Using a systems biology approach to elucidate transcriptional networks regulating plant defence
Windram, Oliver P. (2010) Using a systems biology approach to elucidate transcriptional networks regulating plant defence. PhD thesis, University of Warwick.Full text not available from this repository.
Official URL: http://webcat.warwick.ac.uk/record=b2491762~S15
The phytopathogen Botrytis cinerea is responsible for the devastating grey mould
disease that affects hundreds of economically important crop species. B. cinerea
represents a necrotrophic pathogen that must kill host tissue before if can consume the
nutrients, this distinguishes it from other biotrophic pathogens that exist parasitically.
Importantly, B. cinerea is capable of infecting the model plant organism Arabidopsis
thaliana. Together with the availability of the sequenced B. cinerea genome and the
available molecular tools that now allow fungal genome manipulation makes the
pathosystem ideal for studying necrotrophic pathogen life style from a systems biology
This thesis focuses on the transcriptional responses of the A. thaliana host to B. cinerea
infection. A high resolution transcriptome time series experiment was conducted to
compare transcriptional variation between infected and mock infected A. thaliana leaves
over 48 hours. This identified 9838 unique host genes differentially expressed over the
course of infection.
High resolution temporal expression profiles of genes were used to build transcriptional
gene regulatory networks using a Variational Bayesian State Space Modeling technique.
Approximately 56% of principle network components identified by this method and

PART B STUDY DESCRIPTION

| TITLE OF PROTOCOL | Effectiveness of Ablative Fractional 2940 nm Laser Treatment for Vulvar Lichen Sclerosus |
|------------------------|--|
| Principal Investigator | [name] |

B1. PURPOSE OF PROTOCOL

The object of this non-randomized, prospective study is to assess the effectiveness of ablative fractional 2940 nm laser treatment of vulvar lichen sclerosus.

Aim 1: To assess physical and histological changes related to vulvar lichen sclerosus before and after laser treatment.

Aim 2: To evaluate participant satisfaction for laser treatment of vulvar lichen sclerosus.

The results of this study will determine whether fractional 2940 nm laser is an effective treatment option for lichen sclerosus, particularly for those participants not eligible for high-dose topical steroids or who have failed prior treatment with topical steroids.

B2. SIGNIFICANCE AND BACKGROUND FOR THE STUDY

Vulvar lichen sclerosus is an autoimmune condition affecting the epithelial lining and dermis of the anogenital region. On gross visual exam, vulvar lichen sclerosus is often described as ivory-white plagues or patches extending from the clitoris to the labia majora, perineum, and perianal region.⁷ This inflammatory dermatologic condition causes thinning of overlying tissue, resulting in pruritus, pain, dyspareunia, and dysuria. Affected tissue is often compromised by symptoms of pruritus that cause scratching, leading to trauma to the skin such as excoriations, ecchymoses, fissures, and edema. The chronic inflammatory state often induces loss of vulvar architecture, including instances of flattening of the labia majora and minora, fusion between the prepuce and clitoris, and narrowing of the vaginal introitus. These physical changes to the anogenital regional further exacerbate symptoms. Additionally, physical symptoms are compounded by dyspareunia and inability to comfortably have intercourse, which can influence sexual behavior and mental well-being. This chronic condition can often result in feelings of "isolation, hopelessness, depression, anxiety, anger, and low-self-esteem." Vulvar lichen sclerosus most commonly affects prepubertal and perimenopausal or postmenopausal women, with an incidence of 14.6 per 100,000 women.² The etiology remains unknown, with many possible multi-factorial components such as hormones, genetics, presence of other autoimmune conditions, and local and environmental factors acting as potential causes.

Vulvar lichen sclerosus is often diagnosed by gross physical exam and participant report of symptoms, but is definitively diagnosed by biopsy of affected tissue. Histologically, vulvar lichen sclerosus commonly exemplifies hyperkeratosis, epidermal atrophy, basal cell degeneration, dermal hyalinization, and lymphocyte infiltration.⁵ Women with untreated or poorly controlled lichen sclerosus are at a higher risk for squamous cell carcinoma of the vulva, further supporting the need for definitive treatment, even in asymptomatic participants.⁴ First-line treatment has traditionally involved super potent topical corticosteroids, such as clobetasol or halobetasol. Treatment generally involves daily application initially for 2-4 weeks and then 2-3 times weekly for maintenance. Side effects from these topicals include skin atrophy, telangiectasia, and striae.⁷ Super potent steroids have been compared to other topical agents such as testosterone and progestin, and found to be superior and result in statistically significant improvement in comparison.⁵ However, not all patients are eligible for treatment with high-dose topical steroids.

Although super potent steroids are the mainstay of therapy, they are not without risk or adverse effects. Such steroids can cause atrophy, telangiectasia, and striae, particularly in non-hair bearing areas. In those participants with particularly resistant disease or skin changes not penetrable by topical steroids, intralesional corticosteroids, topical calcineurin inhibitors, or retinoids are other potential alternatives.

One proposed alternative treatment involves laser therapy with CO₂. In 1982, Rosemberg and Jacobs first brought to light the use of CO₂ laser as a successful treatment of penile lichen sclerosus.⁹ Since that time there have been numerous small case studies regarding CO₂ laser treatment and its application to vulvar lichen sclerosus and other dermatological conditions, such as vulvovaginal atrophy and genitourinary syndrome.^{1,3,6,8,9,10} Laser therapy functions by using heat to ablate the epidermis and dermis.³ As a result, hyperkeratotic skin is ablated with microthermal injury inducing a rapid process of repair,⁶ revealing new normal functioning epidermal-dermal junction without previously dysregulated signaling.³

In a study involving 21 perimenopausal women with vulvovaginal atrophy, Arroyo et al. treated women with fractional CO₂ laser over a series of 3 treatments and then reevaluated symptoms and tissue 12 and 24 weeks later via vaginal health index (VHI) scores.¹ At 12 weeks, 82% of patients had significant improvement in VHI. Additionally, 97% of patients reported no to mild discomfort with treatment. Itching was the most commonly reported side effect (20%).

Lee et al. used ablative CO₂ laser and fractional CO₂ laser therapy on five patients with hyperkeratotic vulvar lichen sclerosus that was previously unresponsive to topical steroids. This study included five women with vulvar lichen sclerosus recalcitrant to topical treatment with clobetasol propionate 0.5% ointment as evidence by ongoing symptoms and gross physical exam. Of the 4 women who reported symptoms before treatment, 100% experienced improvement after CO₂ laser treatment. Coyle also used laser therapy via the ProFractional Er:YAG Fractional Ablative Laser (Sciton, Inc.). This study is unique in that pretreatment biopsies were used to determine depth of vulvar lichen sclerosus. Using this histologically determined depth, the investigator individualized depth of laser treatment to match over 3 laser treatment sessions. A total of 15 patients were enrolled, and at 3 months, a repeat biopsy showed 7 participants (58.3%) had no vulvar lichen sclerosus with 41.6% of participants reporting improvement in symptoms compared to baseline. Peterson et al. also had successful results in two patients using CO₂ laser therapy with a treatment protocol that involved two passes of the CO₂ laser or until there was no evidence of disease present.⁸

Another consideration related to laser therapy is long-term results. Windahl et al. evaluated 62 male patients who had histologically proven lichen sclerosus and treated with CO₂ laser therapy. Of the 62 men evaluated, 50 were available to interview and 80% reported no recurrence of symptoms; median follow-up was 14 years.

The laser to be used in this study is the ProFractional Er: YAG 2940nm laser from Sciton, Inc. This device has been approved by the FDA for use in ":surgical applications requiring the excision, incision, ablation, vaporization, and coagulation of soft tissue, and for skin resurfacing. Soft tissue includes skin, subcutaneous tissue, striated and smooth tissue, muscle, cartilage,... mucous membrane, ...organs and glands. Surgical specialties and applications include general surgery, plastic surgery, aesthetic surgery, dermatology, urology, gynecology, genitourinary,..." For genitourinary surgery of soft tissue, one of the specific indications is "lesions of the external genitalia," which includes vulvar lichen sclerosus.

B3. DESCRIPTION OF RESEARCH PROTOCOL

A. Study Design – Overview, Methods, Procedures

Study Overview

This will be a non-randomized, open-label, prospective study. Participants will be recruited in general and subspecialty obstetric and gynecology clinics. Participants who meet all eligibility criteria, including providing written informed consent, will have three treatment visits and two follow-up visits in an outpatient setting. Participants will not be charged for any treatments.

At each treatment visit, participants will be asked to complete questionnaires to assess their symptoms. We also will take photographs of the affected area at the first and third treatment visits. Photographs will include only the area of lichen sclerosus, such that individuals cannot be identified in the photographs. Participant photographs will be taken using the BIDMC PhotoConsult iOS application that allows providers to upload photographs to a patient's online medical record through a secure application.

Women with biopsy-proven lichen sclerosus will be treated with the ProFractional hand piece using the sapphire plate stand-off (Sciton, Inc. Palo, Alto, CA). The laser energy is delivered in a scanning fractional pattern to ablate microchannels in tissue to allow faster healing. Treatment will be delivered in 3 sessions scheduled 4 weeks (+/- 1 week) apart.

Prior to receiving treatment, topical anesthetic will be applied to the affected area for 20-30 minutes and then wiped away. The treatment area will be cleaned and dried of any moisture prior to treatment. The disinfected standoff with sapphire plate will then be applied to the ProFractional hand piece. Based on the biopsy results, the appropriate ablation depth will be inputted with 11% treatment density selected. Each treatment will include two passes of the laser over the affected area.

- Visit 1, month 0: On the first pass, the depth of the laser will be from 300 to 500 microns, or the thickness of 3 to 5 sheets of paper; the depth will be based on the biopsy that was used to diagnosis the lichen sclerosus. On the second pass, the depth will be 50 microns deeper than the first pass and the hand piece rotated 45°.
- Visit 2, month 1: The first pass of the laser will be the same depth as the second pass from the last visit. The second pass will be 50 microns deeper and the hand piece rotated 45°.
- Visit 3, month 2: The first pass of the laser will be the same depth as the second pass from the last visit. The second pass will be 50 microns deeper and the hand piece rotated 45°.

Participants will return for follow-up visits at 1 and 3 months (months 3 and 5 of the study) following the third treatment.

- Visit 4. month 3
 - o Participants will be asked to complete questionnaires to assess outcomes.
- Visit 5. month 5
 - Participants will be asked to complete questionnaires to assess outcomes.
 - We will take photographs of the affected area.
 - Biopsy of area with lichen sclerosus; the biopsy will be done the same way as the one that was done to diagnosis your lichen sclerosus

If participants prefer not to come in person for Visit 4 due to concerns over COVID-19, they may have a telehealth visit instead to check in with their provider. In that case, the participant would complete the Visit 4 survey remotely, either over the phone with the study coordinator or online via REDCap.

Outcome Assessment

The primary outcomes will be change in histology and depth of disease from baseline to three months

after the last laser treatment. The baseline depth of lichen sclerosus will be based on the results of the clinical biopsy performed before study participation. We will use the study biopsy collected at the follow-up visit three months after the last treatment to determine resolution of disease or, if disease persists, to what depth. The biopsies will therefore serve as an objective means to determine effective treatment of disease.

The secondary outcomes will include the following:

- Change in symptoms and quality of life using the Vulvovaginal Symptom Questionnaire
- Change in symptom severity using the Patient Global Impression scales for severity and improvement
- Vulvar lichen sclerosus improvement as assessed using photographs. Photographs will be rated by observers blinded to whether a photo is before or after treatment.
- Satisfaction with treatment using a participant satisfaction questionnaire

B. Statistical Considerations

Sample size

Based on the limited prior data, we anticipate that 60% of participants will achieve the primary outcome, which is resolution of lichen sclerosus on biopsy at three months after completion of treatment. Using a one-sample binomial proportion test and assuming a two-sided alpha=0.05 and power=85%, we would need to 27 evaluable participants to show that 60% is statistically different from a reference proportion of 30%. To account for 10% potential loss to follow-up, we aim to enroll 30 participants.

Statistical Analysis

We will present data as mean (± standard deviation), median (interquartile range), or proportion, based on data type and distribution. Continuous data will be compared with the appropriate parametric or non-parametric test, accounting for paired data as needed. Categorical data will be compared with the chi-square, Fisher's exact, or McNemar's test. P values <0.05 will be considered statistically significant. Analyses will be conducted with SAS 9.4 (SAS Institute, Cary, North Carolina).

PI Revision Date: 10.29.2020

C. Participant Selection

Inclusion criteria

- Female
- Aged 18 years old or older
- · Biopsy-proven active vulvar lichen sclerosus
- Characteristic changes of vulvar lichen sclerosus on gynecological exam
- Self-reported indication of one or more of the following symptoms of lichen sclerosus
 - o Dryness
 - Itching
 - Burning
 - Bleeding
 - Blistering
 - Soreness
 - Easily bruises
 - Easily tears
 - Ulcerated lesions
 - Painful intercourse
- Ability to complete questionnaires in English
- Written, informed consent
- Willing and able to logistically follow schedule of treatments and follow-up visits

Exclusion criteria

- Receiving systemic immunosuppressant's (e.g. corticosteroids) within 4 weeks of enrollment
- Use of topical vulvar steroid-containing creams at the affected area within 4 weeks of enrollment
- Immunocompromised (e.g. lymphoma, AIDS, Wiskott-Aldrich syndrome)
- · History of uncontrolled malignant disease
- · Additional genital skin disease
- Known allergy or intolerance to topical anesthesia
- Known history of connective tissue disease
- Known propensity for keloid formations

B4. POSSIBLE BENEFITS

tested using a reverse genetics approaches showed an effect on defence against B.
cinerea. This represents a significant increase in the predictive power (of gene
essentiality) when using this method compared to classical forward genetics approaches
and simple reverse genetic approaches following on from expression profiling studies.
Attempts were made to resolve the local networks surrounding two of these previously
uncharacterised principle network components involved in defence against B. cinerea
using further transcriptome expression profiling and Yeast-1-Hybrid analysis.
Subsequent re-modeling and experimental studies identified a number of high
probability targets and several potential regulators of these principle network
components. Overall the A. thaliana-B. cinerea interaction presents a experimentally
tractable pathosystem for studying necrotrophic plant defence from a systems biology
|Item Type:||Thesis or Dissertation (PhD)|
|Subjects:||S Agriculture > SB Plant culture|
|Library of Congress Subject Headings (LCSH):||Botrytis cinerea, Arabidopsis thaliana -- Genetics, Genetic transcription|
|Official Date:||September 2010|
|Institution:||University of Warwick|
|Theses Department:||Warwick HRI|
|Extent:||xxii, 304, lxxii p. : ill., charts|
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